The point of a contract is to mark gains negotiated by the bargaining committee. In exchange we trade off our right to strike and submit to a grievance procedure where issues are settled off the floor allowing the business to run smoothly. Most of the Canadian Union of Postal Workers is based in the post office and we have a large volunteer steward body that can help people with filing their own grievances in our postal sector bargaining units. A situation like this can’t happen at the post office because the union is institutionally a part of the culture of the workplace.

Small shops face a real challenge to this model because there isn’t a concentration of shop stewards to enforce the contract. When these workers took action they acted as most workers in most industries do when confronted with an injustice at work, they withheld their labour. Trade unionists tend to see non-union industries as static and without struggle but in a lot of cases the struggle is far more direct and personal in nature when the union is not there. In fact the union, through the contract is what puts limits on this struggle and determines its course.

Al seemed to think that if we had better contact with the shop we could have filed a grievance and these guys would still have their jobs. Al’s probably right. But the problem was that a contract cannot enforce itself, a contract does not make a union. Contracts are pieces of paper; unions are relationships between workers and their work. The reason we didn’t have better contact with the shop is all the workers who voted for the union were gone and replaced with new workers who weren’t told about the union. These workers did not have the chance to struggle together as a group to get the organization needed to enforce the contract.

When they did struggle they did the one thing the contract says you can’t do, they struck and then got fired. Next week they will be working at another courier firm and a new batch of drivers will be working at this company. When these new drivers are hired they will be union members as soon as they walk in the door, the company will inform us of their membership and their contract and everyone will follow the rules. Not because they want to but because the company wants to avoid this from happening again too.

The biggest irony of the whole situation is that it was these workers who did not know about the contract and went out and acted against the contract were fired for violating the contract. That gave the contract life again. It was no longer a piece of paper but a document that outlined a relationship between a group of workers and their boss. It also ensures that as long as the contract is followed what gave the contract any real meaning on the job won’t happen again.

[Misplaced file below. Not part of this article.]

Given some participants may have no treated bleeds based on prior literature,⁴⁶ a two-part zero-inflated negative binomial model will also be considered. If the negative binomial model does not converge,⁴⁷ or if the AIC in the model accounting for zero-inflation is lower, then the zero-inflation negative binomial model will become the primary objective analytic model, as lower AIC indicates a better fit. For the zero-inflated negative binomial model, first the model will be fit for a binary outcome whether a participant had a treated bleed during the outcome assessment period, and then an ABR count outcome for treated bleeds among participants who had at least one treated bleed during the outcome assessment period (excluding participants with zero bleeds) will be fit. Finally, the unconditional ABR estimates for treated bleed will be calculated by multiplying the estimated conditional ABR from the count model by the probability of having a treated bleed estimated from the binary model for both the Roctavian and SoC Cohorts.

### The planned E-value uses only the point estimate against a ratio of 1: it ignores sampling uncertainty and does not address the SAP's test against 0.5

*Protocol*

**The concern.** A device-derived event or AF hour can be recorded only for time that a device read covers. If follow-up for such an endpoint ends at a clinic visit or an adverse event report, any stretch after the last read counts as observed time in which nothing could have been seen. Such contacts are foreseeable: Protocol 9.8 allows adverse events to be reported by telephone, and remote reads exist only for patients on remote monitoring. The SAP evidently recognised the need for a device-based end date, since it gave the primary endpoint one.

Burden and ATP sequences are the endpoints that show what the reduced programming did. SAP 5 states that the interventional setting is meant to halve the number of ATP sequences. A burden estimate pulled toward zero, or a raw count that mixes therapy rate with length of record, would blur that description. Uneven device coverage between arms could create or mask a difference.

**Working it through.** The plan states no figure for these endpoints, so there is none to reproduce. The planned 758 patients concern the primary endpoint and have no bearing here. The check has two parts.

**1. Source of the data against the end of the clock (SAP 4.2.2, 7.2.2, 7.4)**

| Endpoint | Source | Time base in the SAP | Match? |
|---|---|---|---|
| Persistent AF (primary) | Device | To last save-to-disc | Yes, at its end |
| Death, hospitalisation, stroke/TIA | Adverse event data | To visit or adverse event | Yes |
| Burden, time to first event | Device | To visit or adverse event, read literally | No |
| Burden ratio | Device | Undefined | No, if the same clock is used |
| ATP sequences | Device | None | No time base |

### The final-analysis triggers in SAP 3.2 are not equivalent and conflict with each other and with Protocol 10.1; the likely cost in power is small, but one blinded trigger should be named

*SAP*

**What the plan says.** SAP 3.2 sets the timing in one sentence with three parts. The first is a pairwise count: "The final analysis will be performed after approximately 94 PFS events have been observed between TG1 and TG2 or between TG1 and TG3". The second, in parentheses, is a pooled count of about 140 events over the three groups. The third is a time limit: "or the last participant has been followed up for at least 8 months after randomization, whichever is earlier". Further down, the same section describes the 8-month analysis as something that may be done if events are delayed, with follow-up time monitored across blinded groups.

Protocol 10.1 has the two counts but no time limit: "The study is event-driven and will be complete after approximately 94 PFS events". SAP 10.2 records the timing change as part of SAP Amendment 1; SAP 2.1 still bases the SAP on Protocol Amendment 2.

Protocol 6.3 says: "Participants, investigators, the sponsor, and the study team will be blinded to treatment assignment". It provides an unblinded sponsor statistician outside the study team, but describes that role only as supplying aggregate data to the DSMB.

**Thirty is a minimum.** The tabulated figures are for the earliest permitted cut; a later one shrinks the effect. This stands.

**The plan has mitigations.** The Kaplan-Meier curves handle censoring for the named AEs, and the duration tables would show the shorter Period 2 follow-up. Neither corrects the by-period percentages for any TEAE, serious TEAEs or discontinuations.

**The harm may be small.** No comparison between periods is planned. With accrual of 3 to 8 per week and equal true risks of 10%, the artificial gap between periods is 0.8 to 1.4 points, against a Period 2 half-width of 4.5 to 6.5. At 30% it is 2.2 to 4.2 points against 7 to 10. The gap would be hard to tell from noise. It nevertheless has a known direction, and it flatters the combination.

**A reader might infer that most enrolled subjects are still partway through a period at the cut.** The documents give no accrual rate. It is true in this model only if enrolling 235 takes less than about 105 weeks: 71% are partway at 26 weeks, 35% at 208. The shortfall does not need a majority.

What About Agreements?
(The Forge, Seattle, Washington, June 28, 1919.)

The advocacy of One Big Union opens up a wide range of subjects and foremost among them is the question of the contract or agreement. Here again there is a chance for wide argument.

Many of the old-line craft unions have been built up and maintained by means of agreements made between the workers and the employers. Where this is done the union is looked upon as a business institution organized for the benefit of its members with no more thought for the workers of other crafts or for those who may be unorganized than a storekeeper gives to his competitors in the business world. The contract strips the union of the very essence of the class struggle.

But in dealing with conditions and not with theories the contract has to be taken into consideration. Shall contracts be made to expire at a given date in all crafts—May First for example? Or shall the attempt be made to clear the whole issue by abandoning the contract entirely?

Quite naturally the thorogoing advocate of the One Big Union desires the latter move. Those who see that the One Big Union is inevitable but who retain craft psychology will advocate that the contracts all expire on one date. But there is an alternative to these two suggestions which will at once be a step toward the overthrow of the contract system without doing violence to those who still cling to the agreement as a thing of value.

The One Big Union can enter into agreement without a time limit with the understanding that the contract may be terminated on ten, fifteen or thirty days notice, and that the membership is free to engage in a sympathetic strike if one be called by referendum.

As the One Big Union grows in strength the agreement can be abandoned altogether in those sections where labor feels that its interests are best served by using direct economic power to take advantage of the conditions of the labor market. Labor must strike off every fetter that tends to prevent solidarity of action.

(Reprinted in Frank Bonville, “What Henry Ford is Doing”, http://books.google.com/books?id=1NlEAAAAYAAJ&pg=PA35 )


One Response to “On Contracts and Agreements”

  1. […] in this, but we had the same criticisms with the previous two Presidents also. (see On Leadership, On Contracts, and My Introduction). Plus, the meeting hadn’t been billed as one about problems with the union, […]